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באיזה גיל התחלת ללמוד דף יומי






 

Steinsaltz

The Gemara asks: And from where do we derive the halakha that a burnt offering itself has its blood presented on the altar in a place where there is a base? The Gemara answers: We derive it from a verse, as it is written: “And he shall pour all the blood of the bull at the base of the altar of the burnt offering” (Leviticus 4:7). This teaches that the blood of an obligatory burnt offering requires presentation at the base of the altar, as the verse specifically describes the base of the altar as connected to the burnt offering.

The Gemara asks: If it is derived from a burnt offering via a ver-bal analogy, one might think that just as there, a burnt offering requires two placements that are four, so too here, a firstborn offering, an animal tithe offering, and a Paschal offering should also require two placements that are four, and not just a single placement.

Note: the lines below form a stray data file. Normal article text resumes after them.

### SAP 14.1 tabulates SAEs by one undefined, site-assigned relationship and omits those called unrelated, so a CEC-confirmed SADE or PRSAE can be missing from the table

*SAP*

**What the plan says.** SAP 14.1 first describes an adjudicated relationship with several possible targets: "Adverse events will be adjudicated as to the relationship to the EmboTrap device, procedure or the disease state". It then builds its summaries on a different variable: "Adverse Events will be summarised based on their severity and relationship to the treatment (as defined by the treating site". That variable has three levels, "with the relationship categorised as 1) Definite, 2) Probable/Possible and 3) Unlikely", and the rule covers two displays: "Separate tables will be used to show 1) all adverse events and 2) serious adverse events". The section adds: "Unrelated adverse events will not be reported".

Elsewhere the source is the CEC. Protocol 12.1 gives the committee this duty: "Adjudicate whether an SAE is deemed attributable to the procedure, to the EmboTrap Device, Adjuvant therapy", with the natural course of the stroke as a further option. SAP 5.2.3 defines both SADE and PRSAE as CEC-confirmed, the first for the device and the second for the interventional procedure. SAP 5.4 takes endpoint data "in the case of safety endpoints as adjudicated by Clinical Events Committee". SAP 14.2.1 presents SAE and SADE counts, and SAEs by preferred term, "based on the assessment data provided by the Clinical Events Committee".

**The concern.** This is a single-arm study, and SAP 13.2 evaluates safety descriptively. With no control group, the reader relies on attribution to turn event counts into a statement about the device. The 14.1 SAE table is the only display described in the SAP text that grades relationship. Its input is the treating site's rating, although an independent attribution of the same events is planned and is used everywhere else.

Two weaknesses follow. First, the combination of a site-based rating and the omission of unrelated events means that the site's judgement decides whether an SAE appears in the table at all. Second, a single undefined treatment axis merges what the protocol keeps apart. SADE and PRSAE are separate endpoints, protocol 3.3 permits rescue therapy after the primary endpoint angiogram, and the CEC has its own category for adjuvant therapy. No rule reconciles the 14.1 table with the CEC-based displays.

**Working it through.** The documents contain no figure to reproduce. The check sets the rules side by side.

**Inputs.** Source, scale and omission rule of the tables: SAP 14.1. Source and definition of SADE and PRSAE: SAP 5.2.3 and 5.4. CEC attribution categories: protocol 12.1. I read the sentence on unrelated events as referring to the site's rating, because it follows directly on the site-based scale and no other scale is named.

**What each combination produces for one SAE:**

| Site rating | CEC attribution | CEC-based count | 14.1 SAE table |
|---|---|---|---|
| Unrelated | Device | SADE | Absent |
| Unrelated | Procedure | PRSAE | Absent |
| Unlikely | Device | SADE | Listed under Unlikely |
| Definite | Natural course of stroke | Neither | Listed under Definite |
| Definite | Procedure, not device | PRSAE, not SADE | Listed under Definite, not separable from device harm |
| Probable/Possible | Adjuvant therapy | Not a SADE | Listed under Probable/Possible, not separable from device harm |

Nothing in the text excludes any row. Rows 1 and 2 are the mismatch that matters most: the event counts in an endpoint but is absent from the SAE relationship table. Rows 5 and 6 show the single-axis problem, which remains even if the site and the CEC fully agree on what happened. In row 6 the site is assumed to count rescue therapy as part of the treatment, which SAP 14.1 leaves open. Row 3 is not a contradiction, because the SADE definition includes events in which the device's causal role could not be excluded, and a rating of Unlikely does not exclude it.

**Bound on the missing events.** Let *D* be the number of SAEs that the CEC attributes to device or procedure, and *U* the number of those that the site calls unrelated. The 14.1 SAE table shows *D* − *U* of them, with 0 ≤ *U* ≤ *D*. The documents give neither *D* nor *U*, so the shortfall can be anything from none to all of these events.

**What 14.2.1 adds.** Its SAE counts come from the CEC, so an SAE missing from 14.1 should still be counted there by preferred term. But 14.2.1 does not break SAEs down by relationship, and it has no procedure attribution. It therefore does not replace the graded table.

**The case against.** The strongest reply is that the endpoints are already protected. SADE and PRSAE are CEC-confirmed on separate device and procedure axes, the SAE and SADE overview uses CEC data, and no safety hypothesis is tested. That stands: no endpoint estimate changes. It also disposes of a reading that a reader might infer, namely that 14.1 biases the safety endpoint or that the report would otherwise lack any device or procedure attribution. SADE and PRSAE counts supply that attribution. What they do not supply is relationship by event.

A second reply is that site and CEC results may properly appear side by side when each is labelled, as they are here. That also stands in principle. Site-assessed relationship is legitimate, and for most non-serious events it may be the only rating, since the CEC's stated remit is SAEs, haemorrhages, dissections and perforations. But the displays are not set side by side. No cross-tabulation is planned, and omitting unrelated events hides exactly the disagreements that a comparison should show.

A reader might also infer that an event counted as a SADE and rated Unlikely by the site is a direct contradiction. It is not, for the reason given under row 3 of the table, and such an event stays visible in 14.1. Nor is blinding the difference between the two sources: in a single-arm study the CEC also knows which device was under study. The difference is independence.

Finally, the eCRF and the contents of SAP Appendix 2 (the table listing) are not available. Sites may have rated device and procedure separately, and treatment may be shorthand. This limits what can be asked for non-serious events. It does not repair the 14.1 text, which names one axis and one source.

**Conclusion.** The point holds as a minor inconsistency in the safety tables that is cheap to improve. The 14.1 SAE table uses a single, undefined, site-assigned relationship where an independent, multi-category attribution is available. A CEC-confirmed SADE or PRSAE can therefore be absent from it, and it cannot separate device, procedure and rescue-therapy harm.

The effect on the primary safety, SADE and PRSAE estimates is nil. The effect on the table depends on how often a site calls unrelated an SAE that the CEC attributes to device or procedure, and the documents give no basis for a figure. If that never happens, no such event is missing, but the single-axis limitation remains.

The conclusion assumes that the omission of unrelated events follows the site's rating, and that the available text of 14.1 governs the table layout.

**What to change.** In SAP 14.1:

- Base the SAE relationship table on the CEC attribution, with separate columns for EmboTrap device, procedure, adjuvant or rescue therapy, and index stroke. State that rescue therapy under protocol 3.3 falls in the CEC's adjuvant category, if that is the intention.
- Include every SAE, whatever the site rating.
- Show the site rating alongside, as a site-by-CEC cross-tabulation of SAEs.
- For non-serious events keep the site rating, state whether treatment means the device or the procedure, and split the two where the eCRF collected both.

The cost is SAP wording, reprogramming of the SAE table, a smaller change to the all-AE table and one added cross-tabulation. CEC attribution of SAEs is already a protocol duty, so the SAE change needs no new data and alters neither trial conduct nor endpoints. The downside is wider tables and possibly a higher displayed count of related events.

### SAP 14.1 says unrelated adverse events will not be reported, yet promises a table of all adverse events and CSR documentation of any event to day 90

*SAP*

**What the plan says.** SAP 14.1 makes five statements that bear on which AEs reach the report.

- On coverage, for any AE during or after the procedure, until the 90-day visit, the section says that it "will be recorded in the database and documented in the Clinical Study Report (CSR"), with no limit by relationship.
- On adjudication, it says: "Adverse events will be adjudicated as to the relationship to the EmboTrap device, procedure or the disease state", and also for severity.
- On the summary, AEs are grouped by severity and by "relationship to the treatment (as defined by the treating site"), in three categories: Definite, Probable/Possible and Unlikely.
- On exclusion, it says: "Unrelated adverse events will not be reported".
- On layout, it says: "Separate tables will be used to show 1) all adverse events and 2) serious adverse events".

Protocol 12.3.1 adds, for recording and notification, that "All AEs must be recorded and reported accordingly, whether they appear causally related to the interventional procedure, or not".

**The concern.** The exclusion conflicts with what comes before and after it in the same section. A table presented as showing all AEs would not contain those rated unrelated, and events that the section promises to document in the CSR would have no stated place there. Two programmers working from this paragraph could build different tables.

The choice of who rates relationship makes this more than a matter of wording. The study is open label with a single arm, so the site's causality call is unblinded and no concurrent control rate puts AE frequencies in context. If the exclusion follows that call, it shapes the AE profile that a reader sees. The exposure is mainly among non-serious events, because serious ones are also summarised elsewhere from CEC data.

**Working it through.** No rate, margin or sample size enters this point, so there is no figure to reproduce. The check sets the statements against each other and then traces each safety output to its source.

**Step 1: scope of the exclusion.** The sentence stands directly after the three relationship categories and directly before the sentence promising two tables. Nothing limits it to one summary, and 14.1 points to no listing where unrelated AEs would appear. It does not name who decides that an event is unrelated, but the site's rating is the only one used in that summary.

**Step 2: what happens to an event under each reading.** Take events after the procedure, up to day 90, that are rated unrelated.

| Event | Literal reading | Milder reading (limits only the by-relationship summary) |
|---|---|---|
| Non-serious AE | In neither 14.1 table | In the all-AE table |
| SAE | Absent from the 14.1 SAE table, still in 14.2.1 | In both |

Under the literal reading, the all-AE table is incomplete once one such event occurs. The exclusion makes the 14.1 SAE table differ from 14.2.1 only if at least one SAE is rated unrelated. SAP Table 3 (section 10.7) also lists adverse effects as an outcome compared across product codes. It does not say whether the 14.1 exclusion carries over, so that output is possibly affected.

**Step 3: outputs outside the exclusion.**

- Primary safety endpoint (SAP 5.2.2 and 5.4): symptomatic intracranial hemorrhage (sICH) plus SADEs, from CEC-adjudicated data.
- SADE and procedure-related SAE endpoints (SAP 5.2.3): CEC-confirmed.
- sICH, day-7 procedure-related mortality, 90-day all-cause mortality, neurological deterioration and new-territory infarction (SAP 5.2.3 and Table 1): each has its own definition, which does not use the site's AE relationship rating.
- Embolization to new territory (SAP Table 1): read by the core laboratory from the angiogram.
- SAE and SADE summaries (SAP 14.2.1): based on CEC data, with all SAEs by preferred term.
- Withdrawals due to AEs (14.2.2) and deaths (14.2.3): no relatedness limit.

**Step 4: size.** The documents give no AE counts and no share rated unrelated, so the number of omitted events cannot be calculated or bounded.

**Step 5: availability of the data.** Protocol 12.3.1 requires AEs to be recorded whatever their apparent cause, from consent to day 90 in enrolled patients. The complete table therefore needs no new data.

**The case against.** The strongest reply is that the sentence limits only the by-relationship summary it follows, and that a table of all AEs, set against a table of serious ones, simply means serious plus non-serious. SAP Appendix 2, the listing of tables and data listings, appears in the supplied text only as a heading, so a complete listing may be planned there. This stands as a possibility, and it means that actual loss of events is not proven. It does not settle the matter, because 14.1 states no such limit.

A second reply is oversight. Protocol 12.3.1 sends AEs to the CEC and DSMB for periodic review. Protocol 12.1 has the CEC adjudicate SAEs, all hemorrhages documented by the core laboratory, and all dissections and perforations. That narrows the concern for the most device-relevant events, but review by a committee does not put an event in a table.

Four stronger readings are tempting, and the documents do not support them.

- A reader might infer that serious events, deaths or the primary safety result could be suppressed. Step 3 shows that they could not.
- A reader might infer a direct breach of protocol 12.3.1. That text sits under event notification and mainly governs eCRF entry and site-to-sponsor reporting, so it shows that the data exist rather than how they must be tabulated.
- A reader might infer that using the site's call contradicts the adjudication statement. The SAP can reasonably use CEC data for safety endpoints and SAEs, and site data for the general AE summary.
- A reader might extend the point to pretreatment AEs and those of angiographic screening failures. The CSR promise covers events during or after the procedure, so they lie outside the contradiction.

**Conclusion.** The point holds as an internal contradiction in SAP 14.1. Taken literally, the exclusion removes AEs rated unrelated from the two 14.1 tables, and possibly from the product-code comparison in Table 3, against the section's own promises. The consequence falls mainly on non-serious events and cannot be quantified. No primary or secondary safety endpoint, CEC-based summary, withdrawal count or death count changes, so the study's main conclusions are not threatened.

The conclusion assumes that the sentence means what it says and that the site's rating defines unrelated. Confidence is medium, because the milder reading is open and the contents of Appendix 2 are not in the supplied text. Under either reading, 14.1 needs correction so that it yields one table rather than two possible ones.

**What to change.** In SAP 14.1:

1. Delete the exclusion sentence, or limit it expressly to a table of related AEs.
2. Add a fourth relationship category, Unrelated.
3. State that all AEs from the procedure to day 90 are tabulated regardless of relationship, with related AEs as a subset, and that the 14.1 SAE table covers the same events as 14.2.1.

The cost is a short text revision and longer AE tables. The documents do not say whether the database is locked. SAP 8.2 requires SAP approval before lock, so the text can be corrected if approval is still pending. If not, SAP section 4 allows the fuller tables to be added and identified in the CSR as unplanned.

Abaye says: Why do I need the Torah to write: “And Aaron’s sons, the priests, shall present the blood, and sprinkle the blood around against the altar” (Leviticus 1:5), with regard to a burnt offering, to teach that the blood must be placed on all four sides of the altar, in addition to writing: “And Moses took the blood, and put it upon the corners of the altar around with his finger” (Leviticus 8:15), with regard to a sin offering? They are two verses that come as one, i.e., they teach the same matter; and any two verses that come as one do not teach their common aspect to apply to other cases. Therefore, a firstborn offering, an animal tithe offering, and a Paschal offering do not require two placements that are four.

The Gemara asks: This works out well according to the one who says that two verses that come as one do not teach their common aspect with regard to other cases. But according to the one who says that two verses that come as one do teach their common aspect with regard to other cases, what is there to say? The Gemara answers: Together with the verse stated with regard to a guilt offering, there are three verses, as it is written: “And its blood shall be sprinkled around the altar” (Leviticus 7:2), and three verses which come as one certainly do not teach their common aspect with regard to other cases.